Calum Franklin (@chefcalum) executive chef at the Holborn Dining Room. His pastry work is just great and so pleasing on the eye. I find it mad, because we used to work together a long time ago and I don’t know where he’s got this attention to detail from, not because he didn’t have it before, but I’m just in awe of the attention span he’s got to put so much detail into his work. That’s inspiring.
What has been the biggest challenge you’ve faced in your career and how did you overcome it?
Probably opening Sticky. I’ve had a few difficult jobs, but the stress of that was beyond anything I’d done before or since. I was on my own doing it and of course, you don’t get into these things without knowing the responsibility, but you’re the person that people rely on to make decisions and you are the last person with everything. I know that’s part of having your own business, but the stress of that was hard. I overcame it by going head first and getting on with it.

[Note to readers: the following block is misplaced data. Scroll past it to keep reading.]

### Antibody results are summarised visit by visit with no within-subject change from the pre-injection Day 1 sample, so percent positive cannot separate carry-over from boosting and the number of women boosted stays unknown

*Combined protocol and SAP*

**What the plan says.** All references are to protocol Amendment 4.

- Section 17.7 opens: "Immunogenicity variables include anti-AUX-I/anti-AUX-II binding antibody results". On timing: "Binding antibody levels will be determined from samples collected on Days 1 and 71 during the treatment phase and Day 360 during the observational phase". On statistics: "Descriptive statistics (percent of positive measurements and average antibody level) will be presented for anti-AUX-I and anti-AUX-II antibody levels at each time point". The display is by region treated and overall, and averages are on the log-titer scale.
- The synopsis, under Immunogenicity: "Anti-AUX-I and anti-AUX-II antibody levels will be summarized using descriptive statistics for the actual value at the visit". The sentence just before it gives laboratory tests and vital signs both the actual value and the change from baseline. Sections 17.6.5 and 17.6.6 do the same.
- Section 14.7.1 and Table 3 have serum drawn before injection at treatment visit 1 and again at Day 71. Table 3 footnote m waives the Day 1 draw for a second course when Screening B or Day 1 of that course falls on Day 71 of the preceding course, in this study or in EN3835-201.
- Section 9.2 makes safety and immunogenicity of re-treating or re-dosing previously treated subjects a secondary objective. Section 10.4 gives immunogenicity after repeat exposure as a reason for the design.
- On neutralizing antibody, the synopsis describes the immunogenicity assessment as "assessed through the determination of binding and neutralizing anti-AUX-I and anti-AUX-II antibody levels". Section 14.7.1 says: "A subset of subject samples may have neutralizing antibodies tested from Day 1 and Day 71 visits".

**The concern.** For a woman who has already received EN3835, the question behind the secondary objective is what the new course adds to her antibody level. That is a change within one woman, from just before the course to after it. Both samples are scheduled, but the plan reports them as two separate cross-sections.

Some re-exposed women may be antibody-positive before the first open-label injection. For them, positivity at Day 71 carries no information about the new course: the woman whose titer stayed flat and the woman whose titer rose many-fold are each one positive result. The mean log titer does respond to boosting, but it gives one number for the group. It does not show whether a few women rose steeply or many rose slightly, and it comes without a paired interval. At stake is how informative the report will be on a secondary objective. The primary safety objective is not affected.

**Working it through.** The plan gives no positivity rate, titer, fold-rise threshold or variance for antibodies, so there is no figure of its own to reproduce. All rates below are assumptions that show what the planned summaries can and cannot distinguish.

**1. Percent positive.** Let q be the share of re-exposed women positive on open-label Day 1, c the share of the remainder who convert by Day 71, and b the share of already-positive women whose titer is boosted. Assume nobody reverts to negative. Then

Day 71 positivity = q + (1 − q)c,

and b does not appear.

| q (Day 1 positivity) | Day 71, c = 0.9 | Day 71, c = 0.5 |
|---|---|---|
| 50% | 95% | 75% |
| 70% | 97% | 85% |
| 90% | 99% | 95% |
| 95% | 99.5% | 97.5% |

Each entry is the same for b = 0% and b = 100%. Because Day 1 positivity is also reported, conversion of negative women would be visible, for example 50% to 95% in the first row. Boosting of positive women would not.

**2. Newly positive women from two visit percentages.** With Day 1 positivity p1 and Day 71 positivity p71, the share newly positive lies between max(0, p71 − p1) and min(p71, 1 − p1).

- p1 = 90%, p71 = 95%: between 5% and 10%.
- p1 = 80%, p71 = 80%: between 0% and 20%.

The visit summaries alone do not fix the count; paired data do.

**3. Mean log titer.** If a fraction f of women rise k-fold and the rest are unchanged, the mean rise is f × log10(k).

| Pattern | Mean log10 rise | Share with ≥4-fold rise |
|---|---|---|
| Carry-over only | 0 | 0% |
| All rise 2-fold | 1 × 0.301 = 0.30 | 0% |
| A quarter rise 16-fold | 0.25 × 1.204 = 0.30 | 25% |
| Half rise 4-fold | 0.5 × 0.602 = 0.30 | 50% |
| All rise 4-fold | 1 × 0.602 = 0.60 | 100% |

Staffing is a major issue for the industry, what are your thoughts on it?
I keep reading stuff about the chef shortage and seeing statistics, but I just don’t buy into it. I think the more that people talk about it the worse it gets. It’s the same with anything. At the start of the recession people would say ‘I’m so worried people aren’t going to spend money’. The more people say that the less likely people are going to spend money and it’s the same with the chef shortage. The more people who say they have problems, the more unstable the kitchens get. If we all say there are no chefs anywhere and that they don’t want to work any more, they will leave.